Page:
A Brooklyn judge ruled Friday that the developers of Pierhouse, the condo-hotel project at Pier 1 in Brooklyn Bridge Park, didn’t violate height restrictions created to protect the view of the eponymous bridge. State Supreme Court Justice Lawrence Knipel also argues that the Brooklyn Heights activists who brought the lawsuit waited too long to challenge a development plan that has been in motion since 2005.
Toll Brothers and Starwood Capital Group can now finish construction of the two-building complex, which will help fund the park’s multimillion dollar annual maintenance budget. Neighborhood activist group Save the View Now filed suit on April 21 and secured a Temporary Restraining Order two days later, halting construction on the southern residential building at 130 Furman Street.
The park’s 2006 general project plan capped the northern building at 100 feet and the southern one at 55 feet. In the lawsuit, STVN claimed the the northern building had violated its 100-foot height limit by adding a 35-foot bulkhead for mechanicals and a rooftop bar.
Since the original plan didn’t specify whether that was allowed, the judge assumes the park and the community were aware that a bulkhead could be slightly taller than the height limit.
Legally, the activists had four months to file suit over the height restrictions. The judge explains that regardless of when you start the clock—after the project plan was hashed out in 2006, or when construction kicked off in September 2013—the statute of limitations for the lawsuit had passed.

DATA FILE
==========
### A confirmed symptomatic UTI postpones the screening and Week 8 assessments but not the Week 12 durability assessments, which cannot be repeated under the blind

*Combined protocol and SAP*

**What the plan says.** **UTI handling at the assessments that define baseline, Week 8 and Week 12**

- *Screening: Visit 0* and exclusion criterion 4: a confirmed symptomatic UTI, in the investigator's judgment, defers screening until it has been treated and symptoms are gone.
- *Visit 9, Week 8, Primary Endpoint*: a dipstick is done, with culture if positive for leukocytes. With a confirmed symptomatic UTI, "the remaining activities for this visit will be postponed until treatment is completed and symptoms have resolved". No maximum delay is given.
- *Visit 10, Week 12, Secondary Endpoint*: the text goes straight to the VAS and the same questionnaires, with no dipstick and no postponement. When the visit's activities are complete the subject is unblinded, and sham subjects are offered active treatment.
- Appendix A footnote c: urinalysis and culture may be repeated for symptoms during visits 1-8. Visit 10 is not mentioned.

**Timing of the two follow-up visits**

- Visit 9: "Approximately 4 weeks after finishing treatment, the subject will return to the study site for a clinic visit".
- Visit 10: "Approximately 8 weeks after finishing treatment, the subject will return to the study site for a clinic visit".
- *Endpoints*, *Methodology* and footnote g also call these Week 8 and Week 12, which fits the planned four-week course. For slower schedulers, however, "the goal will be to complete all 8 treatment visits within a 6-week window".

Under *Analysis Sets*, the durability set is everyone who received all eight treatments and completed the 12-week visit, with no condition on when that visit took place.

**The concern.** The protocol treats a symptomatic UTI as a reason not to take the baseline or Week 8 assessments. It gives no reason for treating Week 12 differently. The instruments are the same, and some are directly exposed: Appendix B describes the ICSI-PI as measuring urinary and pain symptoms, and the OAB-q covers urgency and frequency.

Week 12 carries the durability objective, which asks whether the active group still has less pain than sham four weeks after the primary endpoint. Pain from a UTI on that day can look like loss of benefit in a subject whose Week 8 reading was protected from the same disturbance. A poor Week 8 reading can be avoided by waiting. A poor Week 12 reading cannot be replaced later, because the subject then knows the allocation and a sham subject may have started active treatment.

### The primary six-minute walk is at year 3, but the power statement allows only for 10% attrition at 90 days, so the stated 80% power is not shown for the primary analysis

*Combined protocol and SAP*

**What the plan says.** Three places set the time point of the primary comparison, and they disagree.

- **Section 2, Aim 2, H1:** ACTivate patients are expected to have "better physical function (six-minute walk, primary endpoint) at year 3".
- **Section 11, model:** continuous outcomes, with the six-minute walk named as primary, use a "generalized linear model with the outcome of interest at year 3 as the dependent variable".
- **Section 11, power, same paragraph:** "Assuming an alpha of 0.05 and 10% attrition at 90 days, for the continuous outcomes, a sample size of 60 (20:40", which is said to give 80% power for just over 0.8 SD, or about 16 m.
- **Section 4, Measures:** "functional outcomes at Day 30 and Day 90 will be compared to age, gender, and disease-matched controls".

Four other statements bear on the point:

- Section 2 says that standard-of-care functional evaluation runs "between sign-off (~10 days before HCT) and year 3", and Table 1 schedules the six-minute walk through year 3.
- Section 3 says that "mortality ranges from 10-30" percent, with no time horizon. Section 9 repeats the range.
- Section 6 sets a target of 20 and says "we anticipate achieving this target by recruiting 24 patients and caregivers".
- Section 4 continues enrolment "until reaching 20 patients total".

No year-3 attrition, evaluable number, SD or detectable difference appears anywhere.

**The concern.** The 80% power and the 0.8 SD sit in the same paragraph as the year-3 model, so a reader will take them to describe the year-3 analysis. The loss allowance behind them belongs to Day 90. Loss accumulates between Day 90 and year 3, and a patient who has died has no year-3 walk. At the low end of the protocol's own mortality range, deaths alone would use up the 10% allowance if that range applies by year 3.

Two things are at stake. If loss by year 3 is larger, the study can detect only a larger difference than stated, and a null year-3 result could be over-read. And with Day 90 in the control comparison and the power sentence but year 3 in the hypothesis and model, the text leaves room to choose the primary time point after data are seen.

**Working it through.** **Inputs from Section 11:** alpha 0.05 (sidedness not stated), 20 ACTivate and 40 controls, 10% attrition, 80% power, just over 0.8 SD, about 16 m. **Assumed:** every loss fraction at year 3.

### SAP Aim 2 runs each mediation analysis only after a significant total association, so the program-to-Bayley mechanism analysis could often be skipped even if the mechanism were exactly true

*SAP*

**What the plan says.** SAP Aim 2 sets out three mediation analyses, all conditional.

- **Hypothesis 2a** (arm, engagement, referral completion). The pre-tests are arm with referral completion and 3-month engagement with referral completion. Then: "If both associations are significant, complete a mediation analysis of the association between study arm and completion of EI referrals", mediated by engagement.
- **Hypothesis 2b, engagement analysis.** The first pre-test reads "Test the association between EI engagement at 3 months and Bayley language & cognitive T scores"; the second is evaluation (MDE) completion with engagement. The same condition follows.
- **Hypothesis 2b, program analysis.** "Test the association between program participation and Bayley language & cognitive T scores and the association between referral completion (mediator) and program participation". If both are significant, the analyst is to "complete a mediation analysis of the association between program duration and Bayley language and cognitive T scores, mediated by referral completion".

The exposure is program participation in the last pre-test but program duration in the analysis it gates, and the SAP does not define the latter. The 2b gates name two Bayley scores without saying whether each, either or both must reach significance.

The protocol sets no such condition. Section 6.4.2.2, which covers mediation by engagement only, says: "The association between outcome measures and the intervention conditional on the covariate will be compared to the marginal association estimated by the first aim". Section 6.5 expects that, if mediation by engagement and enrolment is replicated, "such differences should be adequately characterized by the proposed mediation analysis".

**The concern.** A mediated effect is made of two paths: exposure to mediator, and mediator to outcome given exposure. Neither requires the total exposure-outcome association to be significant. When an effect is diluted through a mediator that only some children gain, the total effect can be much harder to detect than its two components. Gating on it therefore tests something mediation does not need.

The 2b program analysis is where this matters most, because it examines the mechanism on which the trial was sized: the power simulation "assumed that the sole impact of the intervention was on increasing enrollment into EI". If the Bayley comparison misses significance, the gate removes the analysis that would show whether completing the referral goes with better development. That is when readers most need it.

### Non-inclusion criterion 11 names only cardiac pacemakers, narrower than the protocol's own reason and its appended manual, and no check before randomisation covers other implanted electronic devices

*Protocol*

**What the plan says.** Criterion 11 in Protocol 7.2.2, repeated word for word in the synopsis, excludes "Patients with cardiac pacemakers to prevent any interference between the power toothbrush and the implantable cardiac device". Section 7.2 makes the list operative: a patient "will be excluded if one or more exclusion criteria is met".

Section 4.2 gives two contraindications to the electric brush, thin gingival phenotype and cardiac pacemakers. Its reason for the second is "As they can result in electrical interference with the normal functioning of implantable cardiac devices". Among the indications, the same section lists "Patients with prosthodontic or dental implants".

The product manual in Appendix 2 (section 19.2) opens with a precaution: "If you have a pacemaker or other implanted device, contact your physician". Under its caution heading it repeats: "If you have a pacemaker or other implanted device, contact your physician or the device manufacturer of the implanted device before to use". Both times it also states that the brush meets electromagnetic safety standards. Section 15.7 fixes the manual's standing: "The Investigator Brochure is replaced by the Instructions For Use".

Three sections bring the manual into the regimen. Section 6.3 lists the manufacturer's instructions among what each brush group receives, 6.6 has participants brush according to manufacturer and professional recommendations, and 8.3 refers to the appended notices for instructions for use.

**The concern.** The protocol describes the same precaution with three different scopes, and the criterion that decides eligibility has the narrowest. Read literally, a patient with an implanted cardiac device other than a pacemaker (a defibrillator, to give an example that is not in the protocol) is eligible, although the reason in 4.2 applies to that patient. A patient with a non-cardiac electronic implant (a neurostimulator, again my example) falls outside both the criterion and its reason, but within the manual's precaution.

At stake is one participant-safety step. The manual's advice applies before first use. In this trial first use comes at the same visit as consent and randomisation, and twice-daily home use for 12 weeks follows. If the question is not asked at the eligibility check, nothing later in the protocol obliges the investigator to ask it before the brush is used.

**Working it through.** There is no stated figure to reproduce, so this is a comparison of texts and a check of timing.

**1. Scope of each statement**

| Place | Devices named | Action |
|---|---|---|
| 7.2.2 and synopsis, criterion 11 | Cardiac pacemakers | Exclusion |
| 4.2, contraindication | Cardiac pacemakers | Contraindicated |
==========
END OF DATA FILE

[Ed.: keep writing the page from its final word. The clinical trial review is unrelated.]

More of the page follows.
The developers are excited that they can proceed with construction, and sent along this statement:
“We are very pleased with the Court’s decision and findings of fact that confirm the Pierhouse development complies with the height restrictions imposed on the project which were adopted after years of extensive community review and input.”
Brooklyn Bridge Park president Regina Myer is thrilled by the decision. “We’re gratified the court agrees that the Pier 1 development underwent an extensive, transparent design review process, maintains all protected views, and complies with all height restrictions imposed on the project,” she wrote in a statement to YIMBY.
“Since the park’s inception in 2002, its funding plan has been straightforward: revenue from development sites within the project’s footprint supports the park’s longterm maintenance and operations. Without those sites, there would be no Brooklyn Bridge Park. The court agrees. Our ability to finish the Pier 1 project moves us closer to that self-sustaining goal, and to completing the transformation from derelict waterfront to vibrant open space enjoyed by millions”
Read the decision here [PDF].